Identifying Similarities and Differences

rachelr's picture

One thing that really stuck with me all semester is my memory of out class discussion about testosterone and estradiol; how similar their chemical formulas are, how they can be converted back and forth between each other, and how men and women have both of these sex hormones in their bodies. In our culture however, we tend to categorize testosterone with men and estrogen with females, and never the twain shall meet. I decided to get to know these two molecules by building models using different sized styrofoam balls, wire, and hot glue. My organic chemistry training and model kit helped me get the stereochemistry down (although I must admit not all of my bond angles are completely true to form). This process was fairly straight forward after I drew myself a few copies of the structures. What surprised me about this process was how I began to see the differences between estradiol and testosterone. Estradiol, with the double bonded oxygen to the benzene ring was much more linear than testosterone, composed of cyclohexanes that have more 3D characteristics. At first I was worried that I was building estradiol wrong (I did testosterone first) or that I had built testosterone incorrectly, but examining the structures I saw where the differences began.

My main frustrations with the project came after I had built the skeleton and began to ModgePodge images to the atoms and bonds. I used images from a men’s magazine for testosterone and images from a women’s magazine for estradiol. I didn’t take into account the challenges for making flat, magazine images fit 3D molecules; it was like a puzzle working in what images could go on what atom based on size and image. That combined with the ModgePodge I got everywhere that took forever to dry made it a long process and I think I probably lost a few brain cells when I forgot to leave a window open…

Please excuse the quality of these photos. Apparently iPhones and iPhoto on a Mac can’t communicate with each other which of course makes perfect sense.

the beginning!







I found a lot of connections this semester between this class and three others I am enrolled in (organic chemistry, genetics, and psychopharmacology) and I wanted to use my professors as resources to help me tie it all together. So I did video interviews with Dr. Nerz, Professor Davis, Professor Thomas, and Anne. I tried to tailor the questions I asked to their respective fields of expertise, and I tried to ask connected but varied questions of all of them.

*if the videos don't show up, refreshing the page usually does the trick

Professor Davis (biology)

Dr. Nerz (chemistry)

Professor Thomas (psychology)

(video removed upon request)

Anne Dalke (english)

When I met with Anne about this project she expressed enthusiasm and encouraged the open-endedness of where I was at the time, having not done the video interviews. After my interviews I have to say that for me this project is still open-ended. Right now we know about testosterone, estradiol, hormones, genetics, biological factors, chemistry… but we still don’t know how all of these things combine, working together, to create gender identity (sexuality) differences across the human population. We can speculate, but we don’t have a definitive answer. I suppose, thinking back, that this was my problem with my first two web-events (linked here and here) and why I felt unsatisfied with them. We have no end, and we hardly even have a beginning.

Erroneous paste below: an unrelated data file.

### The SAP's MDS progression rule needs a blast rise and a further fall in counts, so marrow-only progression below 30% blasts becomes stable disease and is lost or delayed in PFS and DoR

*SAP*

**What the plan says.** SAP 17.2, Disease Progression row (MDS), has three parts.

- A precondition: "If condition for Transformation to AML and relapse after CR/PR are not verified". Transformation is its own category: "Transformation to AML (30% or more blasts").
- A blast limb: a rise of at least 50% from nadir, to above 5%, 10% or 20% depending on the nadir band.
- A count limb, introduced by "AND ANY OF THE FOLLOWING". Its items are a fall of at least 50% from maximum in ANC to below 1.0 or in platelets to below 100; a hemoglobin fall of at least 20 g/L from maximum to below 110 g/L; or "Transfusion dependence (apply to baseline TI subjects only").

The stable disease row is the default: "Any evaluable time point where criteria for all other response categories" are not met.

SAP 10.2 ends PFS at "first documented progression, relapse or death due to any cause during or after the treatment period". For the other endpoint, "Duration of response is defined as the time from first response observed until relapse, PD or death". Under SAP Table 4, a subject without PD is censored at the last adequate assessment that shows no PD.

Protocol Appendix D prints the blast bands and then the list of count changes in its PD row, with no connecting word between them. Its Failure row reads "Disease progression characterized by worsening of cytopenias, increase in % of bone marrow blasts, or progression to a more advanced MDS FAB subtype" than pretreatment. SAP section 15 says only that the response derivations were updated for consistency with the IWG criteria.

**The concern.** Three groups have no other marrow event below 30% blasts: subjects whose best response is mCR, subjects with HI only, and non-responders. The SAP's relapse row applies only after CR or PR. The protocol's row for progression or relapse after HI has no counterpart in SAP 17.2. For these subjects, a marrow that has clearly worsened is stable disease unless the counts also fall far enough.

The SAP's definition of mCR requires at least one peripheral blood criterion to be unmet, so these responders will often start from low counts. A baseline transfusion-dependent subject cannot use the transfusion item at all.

So what have I learned? I learned that testosterone and estrogen have similarities but they also have differences. I learned that some is known of the parts, but the whole has not yet been discovered. I end with a question- do we need to know what the differences between biological gender and gender identity are? Or can we simply accept that we are not one of us the same, and the mystery is what makes life all the more wondrous? 


Anne Dalke's picture

from deterministic to stochastic

Interesting to see the range of views, from chemistry through biology and psychology to literary studies, from deterministic to stocastic:

the chemist: "we are just a big collection of chemicals, and people … women have different proportions of these chemicals than men do … it's all ultimately molecules; we are just … a collection of molecules…."

the biologist: "gender in humans is actually determined by the presence of the Y-chromosome … sexual characteristics are very heavily controlled by genetic composition …. gender is not as straightforward … gender identity is probably partly controlled by the genes, but other things happen during our development that are more stochastic in their nature … the random nature of the way the brain develops can sway you more in one direction or another…."

the psychologist: "We don't really know how hormones affect behavior, even sexual behavior … human libido is not so closely tied to hormones as it is in animals … we have become relatively freer from our hormones than lower animals, and it seems to be evolutionary: … hormones seem to play less of a specific role in higher primates, and experience seems to take over …. data aren't particularly clear … there's not a tight relationship between testosterone and gender or sexual behavior…"

the literary critic: "if you set up these scientific studies very carefully, the claim that you can make is really very tiny … there are so many steps from the molecular or the genetic level to behavior that I'm really hesitant to talk about about anything that's deterministic … leave it open-ended as to where we came from" (and, adds Rachel, "where we are going")!

Also SUCH a delight now, to walk into my office each day and be greeted by Rachel's models of testosterone and estradiol!

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